A bit over a month ago, my wife and kids were out of town, and since I’m still injured, I’ve been trying to figure out things I can do to keep somewhat fit. I decided that I would take a cruisy, long walk in the woods, and I wanted to go somewhere I’d never been. I conducted the normal web search for trails in the surrounding area and decided Ocala was going to work best. The drive is less than an hour to several trailheads, and I could create a walk of many different distances. My choice was a ten-mile loop on the Clearwater Lake bike trail. It is the southern portion of the Paisley bike loop, which connects to another ten-mile portion accessed from Alexander Springs. At both parks, there are campgrounds and recreation areas, but you don’t have to go into the parks. At Clearwater, there is a separate parking area for the bike loop and an access point to the Florida National Scenic Trial, and you can park on the side of the road at Alexander Springs. The Florida Trail Association keeps the many sections of the hiking (mainly walking) trail in great shape, and they have a great interactive map explorer.
Anyway, back to my hike. It was a wonderful leisure walk in the woods. The only people I saw were those in the parking lot as I set off. The conditions were great, and I ended up walking the entire ten-mile loop. The trail is not necessarily easy, but it doesn’t present any obstacles or tough terrain. The only thing that makes it remotely a hike is the stretches of soft sand and the sandspurs and other debris that kept getting caught in my socks and shoelaces.
Here is a map:
The map can be a bit misleading, so you have to pay attention to the directional marker in the top left corner. Clearwater is the southern section, and you can see where the Florida Scenic Trail is not a loop and takes a different route. For my walk, I started at the trailhead and followed the loop counterclockwise. I stopped where it connects with the northern portion for a snack and then finished the second half. There is a good trail marker at the junction, so it is easy to navigate. The whole loop is about twenty miles. For the southern portion, I consider it a mellow half day; I think it took me in the neighborhood of three hours, but I didn’t time it. Unfortunately, all the time on my feet and the uneven terrain wreaked some havoc on my hips. I was sore for several days.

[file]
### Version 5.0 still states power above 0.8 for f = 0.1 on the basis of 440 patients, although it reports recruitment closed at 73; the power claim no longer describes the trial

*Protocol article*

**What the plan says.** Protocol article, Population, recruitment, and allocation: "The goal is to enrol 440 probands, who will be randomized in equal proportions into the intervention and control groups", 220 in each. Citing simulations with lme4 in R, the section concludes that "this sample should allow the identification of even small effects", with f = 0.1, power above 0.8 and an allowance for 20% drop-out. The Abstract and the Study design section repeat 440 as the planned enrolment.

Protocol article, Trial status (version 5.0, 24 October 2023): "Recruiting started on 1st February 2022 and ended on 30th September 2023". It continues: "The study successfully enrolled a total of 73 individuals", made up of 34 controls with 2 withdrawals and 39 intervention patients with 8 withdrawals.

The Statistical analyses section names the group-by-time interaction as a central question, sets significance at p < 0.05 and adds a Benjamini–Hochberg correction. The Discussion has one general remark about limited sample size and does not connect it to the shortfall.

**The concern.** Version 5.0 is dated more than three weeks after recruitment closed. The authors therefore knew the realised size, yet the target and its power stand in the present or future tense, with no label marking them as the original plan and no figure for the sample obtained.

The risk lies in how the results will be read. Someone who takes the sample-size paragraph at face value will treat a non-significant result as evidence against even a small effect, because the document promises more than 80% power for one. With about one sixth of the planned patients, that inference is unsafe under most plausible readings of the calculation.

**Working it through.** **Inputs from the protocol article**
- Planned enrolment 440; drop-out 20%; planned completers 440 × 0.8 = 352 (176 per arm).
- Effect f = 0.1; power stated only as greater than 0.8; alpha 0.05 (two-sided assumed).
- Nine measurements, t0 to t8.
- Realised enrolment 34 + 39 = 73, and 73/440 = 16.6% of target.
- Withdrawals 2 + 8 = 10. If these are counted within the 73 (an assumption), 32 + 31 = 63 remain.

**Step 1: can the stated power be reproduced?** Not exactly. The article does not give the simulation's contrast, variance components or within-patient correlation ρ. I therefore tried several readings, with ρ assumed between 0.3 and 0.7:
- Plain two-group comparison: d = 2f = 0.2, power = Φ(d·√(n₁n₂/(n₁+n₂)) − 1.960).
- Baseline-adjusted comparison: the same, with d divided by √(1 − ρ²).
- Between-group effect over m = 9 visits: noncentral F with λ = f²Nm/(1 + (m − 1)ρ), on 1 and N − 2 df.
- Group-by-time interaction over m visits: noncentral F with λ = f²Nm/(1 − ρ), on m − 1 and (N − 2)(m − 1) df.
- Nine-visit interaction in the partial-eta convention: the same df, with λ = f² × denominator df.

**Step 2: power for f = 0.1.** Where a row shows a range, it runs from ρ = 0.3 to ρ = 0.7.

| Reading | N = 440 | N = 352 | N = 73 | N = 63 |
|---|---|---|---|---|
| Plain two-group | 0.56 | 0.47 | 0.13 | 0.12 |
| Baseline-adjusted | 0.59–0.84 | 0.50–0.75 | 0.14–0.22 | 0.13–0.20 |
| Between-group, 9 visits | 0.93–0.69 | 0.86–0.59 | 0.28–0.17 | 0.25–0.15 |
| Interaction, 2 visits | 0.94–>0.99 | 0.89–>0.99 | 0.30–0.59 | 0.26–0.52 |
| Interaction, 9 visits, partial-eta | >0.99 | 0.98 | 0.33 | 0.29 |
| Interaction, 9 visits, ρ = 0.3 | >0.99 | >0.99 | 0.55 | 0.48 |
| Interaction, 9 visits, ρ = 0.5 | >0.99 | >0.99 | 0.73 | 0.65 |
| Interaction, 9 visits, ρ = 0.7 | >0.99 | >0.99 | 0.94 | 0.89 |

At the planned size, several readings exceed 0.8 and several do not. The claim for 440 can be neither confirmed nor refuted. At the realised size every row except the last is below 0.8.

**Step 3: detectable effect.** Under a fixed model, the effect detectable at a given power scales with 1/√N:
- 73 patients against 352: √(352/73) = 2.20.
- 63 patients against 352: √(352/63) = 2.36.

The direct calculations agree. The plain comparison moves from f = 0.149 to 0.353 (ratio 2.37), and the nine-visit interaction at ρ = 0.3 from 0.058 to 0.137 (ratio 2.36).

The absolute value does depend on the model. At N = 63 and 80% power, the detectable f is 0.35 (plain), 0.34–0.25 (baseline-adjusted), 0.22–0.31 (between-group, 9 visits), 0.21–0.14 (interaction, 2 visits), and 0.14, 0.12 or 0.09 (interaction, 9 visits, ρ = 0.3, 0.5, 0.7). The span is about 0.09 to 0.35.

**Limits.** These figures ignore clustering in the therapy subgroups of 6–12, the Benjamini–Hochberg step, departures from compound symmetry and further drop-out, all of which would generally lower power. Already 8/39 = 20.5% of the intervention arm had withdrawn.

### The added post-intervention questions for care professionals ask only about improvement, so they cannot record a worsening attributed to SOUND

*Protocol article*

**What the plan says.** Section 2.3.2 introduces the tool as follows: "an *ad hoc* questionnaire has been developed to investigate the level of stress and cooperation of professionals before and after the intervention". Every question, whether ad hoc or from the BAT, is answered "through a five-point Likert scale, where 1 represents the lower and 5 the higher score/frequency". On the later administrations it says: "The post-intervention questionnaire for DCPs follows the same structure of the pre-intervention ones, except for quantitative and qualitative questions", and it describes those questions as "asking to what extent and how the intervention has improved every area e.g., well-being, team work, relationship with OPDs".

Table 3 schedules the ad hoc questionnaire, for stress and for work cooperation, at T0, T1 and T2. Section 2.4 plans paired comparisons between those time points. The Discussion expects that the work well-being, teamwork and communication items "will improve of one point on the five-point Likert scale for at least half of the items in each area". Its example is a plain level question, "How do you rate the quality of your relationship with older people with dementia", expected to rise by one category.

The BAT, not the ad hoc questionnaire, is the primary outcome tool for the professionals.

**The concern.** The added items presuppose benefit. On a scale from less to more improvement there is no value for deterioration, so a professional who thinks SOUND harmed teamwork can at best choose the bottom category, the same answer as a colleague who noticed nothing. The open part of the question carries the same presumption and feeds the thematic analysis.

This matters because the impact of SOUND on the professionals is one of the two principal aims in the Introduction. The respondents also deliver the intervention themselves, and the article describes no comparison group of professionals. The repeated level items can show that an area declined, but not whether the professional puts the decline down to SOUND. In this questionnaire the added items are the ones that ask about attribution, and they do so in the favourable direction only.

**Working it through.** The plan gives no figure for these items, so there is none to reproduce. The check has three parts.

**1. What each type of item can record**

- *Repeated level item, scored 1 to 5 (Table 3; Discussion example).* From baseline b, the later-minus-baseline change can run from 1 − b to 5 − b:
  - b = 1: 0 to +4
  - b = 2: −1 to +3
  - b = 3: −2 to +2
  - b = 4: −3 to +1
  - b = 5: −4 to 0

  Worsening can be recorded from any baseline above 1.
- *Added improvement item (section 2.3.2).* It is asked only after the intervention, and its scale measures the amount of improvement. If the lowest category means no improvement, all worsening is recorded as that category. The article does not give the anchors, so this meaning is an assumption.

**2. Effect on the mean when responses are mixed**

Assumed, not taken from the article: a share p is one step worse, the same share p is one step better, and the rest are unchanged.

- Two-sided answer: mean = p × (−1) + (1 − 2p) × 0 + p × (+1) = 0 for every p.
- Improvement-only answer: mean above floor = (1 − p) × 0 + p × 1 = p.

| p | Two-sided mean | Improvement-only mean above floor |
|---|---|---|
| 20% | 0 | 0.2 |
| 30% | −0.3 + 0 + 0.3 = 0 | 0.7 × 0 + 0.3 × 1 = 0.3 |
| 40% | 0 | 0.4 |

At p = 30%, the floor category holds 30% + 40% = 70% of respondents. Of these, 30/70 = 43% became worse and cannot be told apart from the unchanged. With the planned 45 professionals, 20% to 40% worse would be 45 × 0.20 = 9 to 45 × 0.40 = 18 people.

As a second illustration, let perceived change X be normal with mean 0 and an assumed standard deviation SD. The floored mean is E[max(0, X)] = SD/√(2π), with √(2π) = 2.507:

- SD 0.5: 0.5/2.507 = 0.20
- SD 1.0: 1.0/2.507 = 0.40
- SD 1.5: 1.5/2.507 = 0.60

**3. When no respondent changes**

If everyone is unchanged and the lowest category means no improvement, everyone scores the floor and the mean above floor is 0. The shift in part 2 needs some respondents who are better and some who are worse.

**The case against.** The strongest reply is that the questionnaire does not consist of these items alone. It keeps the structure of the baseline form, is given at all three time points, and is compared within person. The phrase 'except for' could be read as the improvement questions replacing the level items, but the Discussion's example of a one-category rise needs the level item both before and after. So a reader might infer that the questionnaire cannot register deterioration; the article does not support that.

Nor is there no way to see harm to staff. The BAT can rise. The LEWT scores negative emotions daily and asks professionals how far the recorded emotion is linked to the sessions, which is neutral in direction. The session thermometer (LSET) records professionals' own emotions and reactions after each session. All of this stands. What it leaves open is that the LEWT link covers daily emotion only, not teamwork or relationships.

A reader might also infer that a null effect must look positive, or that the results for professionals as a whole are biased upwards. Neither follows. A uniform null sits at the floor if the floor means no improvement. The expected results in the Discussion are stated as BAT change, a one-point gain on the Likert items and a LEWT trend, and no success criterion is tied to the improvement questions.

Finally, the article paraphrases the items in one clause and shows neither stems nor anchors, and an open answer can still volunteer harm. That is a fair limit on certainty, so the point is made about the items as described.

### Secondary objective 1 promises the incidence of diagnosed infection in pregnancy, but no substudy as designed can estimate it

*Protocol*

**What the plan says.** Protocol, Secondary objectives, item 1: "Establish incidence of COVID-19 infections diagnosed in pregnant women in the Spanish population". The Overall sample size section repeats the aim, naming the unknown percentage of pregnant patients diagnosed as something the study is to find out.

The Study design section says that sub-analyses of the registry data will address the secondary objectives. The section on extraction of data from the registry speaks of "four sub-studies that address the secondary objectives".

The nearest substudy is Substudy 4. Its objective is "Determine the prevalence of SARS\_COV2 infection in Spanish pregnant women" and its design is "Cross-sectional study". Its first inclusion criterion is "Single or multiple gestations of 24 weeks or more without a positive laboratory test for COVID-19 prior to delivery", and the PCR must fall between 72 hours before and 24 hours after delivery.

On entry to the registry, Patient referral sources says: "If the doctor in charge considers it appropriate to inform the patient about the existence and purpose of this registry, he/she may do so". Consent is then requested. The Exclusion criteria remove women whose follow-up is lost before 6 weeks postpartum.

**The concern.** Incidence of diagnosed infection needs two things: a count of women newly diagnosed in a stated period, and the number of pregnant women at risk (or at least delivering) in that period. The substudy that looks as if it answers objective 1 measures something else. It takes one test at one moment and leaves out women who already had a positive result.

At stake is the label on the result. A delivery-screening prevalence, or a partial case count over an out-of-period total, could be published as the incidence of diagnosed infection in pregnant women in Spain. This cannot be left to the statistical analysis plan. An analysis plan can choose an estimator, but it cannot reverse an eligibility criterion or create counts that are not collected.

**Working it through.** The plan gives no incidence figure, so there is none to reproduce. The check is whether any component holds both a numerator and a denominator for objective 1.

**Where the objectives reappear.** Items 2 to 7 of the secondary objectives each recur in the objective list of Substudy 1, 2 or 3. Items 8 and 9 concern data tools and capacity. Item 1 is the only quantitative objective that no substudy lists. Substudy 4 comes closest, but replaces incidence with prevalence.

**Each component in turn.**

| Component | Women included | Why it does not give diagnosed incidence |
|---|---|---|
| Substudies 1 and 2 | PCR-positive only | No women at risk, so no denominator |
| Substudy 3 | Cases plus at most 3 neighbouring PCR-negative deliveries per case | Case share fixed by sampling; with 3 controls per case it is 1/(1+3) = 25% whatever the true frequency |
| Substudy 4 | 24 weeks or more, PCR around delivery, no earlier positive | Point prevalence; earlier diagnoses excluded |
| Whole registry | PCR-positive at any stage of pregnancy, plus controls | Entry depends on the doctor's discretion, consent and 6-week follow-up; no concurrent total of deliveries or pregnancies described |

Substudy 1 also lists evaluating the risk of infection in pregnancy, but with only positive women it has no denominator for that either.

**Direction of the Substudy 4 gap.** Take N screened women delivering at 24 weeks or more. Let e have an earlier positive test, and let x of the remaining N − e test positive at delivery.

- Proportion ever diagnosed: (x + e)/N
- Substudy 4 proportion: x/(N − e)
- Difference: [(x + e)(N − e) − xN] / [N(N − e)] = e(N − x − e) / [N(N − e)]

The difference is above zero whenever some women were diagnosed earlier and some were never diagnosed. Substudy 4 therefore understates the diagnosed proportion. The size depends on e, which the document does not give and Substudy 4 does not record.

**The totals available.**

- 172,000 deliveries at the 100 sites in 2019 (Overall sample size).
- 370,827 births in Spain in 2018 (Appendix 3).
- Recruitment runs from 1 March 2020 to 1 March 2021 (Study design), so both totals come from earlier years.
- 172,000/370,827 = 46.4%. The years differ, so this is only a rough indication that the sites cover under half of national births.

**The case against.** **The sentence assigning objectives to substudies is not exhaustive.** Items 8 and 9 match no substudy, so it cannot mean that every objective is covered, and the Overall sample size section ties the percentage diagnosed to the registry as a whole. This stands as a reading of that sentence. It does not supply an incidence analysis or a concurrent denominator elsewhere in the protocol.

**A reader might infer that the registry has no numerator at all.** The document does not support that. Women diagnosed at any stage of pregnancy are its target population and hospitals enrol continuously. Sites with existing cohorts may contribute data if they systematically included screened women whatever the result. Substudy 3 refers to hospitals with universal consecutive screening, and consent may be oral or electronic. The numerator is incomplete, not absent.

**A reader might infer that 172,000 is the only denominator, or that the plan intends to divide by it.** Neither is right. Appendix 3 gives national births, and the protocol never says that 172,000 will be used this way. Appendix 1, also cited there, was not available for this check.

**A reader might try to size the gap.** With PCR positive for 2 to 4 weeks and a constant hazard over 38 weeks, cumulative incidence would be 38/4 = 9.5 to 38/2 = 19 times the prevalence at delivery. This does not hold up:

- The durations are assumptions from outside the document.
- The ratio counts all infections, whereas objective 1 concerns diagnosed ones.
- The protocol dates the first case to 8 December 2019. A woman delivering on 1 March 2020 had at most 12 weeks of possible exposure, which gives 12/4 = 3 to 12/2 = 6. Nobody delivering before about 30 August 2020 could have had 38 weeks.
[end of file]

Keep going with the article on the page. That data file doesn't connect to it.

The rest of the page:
A couple weeks later, we camped at Alexander Springs, and I rode the northern portion on my, now-old 26er hard tail. Riding this bike makes me truly appreciate my 29er full suspension. You can see the arrows I drew on the map. Again (not sure why) I chose the counter clockwise direction, and I’m glad I did. You will see an X on the map – just after I passed the junction. This is not an accurate mark at all, but it is about where I think I hit a long slopey downhill that was in some fairly deep sugar sand. It was the only really soft section, and I bet for those who choose clockwise, it is a time on the trail when the cursing and/or complaining begins.
The ride did not take all that long, but I was really taking my time and enjoying the beautiful day. I was, again, solo, but this time, I was certainly not alone. Standard firearm deer hunting season opened this particularly weekend, and the hunters and dogs were thick. Luckily, I remembered to bring my bright orange t-shirt, so they couldn’t bitch about my use of the trail. Though they can’t hunt on or from the trails, this system crosses over tons of backwood roads that hunters and others use to access the forest, and they certainly can’t keep their dogs off the trails. About two-thirds through the loop, I did see a small doe; she was running scared (I assume from the barking), but she stayed somewhat calm – stopping, perking her ears, and then changing direction. She crossed my path twice before springing off into some deeper scrub – hopefully to a safe hiding place, though I’m not sure she was big enough to take.
My thoughts on the Paisley loop are mixed. Though designated a mountain bike trail, the conditions seem more conducive to walking than riding. Don’t get me wrong; I’m sure I will ride the whole loop at some point, but for most mountain bikers I know, they would get bored with the lack of change in the terrain. It is mostly an in-the-saddle kind of trail. What I think I will do is return during rainy season and when it is not sandspur season. Though I didn’t flat, I think it’s likely out there when the spurs are dropping, which is in the fall / winter, depending on how long it takes them to break down.